THE electoral boundaries committee will need to maintain a balance between Single Member Constituencies (SMCs) and Group Representation Constituencies (GRCs) in drawing the electoral map for the next general election, the Prime Minister said last night.

And, the committee has yet to be convened, he added.

But ultimately, regardless of how the electoral map is drawn by the committee, the process would be reasonable and fair.

Mr Lee Hsien Loong was responding to a listener, Mr Yang, who called in to MediaCorp's Capital 95.8 Chinese radio station during a special on-air programme with him, to ask if there would be more SMCs.

This is so that more people could, as Mr Yang put it, choose the representatives they want.

In his reply, Mr Lee said that both SMCs and GRCs serve a purpose.

And incumbents in GRCs will also have to contest to keep their seats in Parliament, he added.

The last general election in May 2011 was the first in which the People's Action Party lost a GRC to an opposition party, when Aljunied GRC fell to the Workers' Party.

In that election, the number of SMCs increased to 12, from nine in 2006. The number of GRCs grew to 15, one more than in 2006.

Since 1988, voters living in GRCs elect teams of three to six MPs, one of whom must be a member of a minority race.

For the 2011 General Election, the boundaries committee - which studies and, if need be, redraws constituency boundaries before a general election - was convened by October 2010.

It issued its report at the end of February 2011.





Better payouts needed for reverse mortgage scheme for private housing, say analysts
A 2006 scheme from NTUC Income only attracted about 20 home owners, and analysts say better payouts are needed if such a scheme is to attract more owners of private property. 
By Ng Lian Cheong, Channel NewsAsia, 2 Sep 2014

One way to help owners of private housing monetise their property for retirement is to relaunch the reverse mortgage scheme, which was first introduced eight years ago.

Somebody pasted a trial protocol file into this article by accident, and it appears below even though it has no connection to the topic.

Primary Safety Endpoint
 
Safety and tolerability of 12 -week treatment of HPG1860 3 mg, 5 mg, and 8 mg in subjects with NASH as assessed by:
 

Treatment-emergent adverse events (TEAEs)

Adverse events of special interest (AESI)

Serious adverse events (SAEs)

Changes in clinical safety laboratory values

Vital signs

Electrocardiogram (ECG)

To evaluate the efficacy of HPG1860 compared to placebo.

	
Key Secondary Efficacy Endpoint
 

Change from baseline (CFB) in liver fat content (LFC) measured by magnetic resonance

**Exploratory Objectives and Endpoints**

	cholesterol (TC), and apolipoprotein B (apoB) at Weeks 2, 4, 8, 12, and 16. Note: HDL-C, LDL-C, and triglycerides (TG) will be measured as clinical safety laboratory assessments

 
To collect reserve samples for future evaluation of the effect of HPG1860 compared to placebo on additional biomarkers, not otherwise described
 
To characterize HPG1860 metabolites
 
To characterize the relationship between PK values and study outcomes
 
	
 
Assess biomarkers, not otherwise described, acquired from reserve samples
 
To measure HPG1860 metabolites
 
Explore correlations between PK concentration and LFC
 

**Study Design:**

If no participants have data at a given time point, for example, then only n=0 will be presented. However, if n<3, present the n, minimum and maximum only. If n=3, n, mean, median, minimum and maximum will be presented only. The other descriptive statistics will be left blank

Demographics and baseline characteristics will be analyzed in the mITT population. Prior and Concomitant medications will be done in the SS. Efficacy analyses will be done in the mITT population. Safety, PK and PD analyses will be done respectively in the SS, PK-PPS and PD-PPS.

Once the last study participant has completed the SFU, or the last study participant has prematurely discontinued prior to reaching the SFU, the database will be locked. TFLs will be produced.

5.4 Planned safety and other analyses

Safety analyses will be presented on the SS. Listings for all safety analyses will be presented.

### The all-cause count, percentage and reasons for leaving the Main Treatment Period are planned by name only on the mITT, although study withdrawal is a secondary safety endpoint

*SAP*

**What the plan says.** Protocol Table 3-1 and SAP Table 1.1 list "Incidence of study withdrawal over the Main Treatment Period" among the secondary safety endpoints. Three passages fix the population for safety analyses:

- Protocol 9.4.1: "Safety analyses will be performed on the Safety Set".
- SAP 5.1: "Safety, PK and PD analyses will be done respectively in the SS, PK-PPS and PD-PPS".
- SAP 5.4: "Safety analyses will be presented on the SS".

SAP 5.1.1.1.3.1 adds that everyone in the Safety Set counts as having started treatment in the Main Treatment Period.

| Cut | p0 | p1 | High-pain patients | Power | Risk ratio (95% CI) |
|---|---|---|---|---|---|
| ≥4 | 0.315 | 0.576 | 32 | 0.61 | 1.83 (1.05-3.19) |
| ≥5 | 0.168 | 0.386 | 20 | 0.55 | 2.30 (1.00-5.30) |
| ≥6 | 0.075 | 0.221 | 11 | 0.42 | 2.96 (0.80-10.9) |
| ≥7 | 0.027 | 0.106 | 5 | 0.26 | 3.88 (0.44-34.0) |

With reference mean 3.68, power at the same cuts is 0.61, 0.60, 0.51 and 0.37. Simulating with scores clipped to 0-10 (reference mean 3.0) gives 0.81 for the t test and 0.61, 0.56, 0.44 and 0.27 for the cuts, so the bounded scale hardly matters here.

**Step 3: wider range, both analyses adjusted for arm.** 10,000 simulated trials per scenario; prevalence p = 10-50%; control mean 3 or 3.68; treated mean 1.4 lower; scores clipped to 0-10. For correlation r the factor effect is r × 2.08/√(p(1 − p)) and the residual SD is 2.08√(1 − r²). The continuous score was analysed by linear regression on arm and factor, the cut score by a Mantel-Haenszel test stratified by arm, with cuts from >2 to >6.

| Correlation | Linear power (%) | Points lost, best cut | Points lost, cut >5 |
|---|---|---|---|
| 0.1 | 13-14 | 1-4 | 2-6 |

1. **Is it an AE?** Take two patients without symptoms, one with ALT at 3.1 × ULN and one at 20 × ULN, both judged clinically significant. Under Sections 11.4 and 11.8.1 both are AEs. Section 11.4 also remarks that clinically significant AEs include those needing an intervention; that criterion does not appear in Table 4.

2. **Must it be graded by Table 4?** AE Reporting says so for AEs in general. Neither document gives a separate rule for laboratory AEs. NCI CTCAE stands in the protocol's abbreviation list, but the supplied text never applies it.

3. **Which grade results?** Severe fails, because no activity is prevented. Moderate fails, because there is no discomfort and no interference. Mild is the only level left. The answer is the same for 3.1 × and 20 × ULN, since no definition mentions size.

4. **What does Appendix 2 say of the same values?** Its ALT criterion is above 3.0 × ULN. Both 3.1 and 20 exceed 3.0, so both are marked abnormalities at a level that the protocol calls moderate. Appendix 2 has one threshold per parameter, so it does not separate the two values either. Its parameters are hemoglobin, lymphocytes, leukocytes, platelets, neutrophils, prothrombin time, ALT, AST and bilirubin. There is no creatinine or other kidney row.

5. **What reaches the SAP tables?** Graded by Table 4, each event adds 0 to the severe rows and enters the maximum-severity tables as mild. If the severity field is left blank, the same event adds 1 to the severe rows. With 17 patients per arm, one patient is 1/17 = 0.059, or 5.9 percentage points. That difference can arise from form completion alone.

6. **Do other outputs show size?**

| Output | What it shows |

Although it did not meet with much success at the time, property analysts say more elderly home owners could be attracted to the scheme if it ensures good payouts.

Under a reverse mortgage, the owner retains the full lease of the flat, but takes a loan against his flat as collateral, and will have to repay the loan with accumulated interest upon termination of the loan, or death.

In a live radio programme on Monday (Sep 1), Prime Minister Lee Hsien Loong said the Government is prepared to study the issue of private housing and how to monetise it for retirees. He noted that one insurance company had earlier experimented with a reverse mortgage scheme, but it was stopped due to low demand.

NTUC Income introduced the scheme in 2006. But three years after it was launched, the scheme had only managed to attract about 20 home owners.

Analysts say owners of private property will consider the amount of payouts on offer before joining such a scheme, and these payout amounts are largely influenced by the value of the property.

Said Mr Nicholas Mak, Executive Director for Research and Consultancy at SLP International Consultants: "For the home-owner to continue receiving the monthly payouts, and for the financial institutions to not suffer financial losses, the value of the property will need to remain fairly stable, or to appreciate. In a situation where the value of the property is declining, then the financial institutions may either reduce the loan term, or pay out less money to the owner, in order not to suffer a financial loss."

Mr Alfred Chia, CEO of SingCapital, believes the popularity of the scheme depends on the payout. "If the payout is not attractive, which was the case in the past, the plan is not going to be attractive. Coupled with the mindset of Asians, where they want to leave something behind for the second generation, this means you're giving up all your assets."